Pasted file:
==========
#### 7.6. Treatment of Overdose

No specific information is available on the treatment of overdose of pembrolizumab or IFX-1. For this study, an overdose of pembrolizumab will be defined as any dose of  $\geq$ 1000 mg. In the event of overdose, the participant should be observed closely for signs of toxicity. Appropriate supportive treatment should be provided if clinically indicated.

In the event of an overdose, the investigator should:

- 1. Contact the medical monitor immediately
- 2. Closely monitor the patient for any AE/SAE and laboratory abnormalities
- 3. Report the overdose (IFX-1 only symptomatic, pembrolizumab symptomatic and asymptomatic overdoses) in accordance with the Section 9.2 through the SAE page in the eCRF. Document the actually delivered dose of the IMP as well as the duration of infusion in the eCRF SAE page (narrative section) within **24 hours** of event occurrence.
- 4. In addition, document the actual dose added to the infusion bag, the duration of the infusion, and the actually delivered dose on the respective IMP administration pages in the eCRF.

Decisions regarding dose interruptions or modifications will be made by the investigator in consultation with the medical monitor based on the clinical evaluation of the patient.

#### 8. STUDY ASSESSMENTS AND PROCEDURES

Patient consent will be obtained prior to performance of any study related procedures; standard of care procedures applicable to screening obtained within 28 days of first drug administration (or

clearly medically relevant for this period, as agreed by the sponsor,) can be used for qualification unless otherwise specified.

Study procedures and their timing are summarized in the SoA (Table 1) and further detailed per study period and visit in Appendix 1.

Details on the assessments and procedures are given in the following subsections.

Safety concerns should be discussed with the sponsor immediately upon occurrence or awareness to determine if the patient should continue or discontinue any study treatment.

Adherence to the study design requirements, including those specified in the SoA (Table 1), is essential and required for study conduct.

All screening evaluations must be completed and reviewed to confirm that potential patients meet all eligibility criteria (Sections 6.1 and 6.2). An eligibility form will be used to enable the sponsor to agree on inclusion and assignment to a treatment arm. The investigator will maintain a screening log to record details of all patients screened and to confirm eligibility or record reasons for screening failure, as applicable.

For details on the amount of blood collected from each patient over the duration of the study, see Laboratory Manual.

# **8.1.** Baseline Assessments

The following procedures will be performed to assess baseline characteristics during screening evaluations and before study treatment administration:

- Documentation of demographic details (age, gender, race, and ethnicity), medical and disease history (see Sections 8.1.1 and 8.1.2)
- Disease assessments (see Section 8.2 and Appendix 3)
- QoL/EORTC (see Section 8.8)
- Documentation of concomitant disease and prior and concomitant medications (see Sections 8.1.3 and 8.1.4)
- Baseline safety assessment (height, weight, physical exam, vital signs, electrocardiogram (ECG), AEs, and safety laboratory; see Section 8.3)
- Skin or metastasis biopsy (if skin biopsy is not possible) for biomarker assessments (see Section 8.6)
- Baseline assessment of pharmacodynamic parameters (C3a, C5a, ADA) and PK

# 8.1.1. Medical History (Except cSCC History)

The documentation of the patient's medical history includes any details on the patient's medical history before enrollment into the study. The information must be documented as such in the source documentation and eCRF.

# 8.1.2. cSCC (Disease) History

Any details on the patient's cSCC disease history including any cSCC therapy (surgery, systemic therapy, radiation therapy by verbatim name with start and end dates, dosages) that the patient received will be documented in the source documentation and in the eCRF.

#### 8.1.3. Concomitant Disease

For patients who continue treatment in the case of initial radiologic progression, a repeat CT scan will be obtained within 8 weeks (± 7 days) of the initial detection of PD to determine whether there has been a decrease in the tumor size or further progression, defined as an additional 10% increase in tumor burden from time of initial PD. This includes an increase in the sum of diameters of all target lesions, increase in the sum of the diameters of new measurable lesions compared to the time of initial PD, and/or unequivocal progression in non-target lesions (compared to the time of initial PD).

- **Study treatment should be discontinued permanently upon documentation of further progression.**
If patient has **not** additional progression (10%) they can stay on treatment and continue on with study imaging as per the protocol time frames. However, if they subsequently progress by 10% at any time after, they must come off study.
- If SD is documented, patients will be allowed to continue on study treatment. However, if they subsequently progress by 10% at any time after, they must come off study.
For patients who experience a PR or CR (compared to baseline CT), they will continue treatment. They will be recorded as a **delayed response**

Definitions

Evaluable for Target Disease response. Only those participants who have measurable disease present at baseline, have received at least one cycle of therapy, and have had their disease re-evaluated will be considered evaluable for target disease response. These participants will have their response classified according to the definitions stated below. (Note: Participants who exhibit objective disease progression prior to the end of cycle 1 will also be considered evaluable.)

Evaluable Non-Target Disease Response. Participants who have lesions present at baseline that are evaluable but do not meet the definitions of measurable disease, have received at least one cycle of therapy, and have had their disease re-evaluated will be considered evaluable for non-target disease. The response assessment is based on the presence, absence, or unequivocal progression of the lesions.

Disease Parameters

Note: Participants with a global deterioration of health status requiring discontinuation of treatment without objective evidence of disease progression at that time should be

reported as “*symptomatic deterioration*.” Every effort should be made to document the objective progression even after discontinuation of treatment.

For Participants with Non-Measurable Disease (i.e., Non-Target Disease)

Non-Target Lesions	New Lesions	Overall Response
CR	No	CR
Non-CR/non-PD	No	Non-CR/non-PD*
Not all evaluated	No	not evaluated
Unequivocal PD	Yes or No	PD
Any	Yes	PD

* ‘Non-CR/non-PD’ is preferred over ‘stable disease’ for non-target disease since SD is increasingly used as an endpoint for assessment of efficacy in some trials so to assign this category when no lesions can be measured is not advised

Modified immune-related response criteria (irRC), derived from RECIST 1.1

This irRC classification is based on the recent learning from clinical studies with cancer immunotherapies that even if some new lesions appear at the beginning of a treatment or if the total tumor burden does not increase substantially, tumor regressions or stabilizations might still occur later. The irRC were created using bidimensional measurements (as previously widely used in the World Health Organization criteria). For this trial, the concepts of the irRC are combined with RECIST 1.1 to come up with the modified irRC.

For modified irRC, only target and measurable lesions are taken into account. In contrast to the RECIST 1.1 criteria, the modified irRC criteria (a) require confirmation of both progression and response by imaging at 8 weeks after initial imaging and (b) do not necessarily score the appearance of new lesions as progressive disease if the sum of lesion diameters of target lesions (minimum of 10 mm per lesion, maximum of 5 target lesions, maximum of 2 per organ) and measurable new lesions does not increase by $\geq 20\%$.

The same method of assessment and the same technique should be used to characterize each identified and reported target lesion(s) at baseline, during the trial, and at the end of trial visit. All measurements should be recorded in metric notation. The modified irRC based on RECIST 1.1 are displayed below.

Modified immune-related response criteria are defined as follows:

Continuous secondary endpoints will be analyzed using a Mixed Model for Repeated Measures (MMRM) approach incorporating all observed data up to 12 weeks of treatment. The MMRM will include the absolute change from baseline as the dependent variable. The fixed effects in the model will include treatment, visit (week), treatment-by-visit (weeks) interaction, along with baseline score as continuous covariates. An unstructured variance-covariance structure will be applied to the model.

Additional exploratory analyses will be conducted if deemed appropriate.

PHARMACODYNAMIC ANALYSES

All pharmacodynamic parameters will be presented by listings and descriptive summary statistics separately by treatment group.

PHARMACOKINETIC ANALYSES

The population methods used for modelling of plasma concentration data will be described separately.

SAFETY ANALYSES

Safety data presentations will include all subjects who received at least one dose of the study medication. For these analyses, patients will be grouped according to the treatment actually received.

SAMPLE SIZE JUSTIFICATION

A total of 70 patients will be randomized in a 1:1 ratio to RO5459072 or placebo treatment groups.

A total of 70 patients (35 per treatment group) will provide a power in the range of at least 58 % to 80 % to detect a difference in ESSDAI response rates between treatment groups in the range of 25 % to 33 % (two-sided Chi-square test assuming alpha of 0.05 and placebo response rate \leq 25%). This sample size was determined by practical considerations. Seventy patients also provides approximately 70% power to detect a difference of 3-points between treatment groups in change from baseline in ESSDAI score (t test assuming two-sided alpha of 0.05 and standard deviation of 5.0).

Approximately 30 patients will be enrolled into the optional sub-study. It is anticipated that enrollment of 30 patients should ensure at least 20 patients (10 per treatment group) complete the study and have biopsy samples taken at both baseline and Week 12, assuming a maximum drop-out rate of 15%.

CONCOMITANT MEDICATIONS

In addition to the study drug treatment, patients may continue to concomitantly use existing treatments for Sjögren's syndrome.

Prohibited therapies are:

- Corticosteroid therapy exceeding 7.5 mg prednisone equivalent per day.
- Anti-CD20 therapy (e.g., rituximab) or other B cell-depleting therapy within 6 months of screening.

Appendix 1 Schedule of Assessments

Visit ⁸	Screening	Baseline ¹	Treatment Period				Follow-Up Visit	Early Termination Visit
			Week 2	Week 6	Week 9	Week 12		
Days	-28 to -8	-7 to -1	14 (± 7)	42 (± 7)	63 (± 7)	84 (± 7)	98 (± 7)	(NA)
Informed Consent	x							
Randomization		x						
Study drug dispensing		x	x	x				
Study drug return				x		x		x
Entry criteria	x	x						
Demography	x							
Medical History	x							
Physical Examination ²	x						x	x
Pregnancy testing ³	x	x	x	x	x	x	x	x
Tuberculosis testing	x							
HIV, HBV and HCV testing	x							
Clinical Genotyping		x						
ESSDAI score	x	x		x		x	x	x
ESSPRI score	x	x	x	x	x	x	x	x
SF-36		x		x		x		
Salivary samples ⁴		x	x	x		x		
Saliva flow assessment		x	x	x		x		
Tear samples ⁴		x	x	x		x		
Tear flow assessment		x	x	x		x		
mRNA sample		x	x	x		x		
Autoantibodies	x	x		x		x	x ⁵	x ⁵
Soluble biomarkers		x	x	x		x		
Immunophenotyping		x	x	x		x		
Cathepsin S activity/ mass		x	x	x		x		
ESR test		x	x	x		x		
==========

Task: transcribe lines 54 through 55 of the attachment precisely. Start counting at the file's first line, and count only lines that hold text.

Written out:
The same method of assessment and the same technique should be used to characterize each identified and reported target lesion(s) at baseline, during the trial, and at the end of trial visit. All measurements should be recorded in metric notation. The modified irRC based on RECIST 1.1 are displayed below.

Modified immune-related response criteria are defined as follows: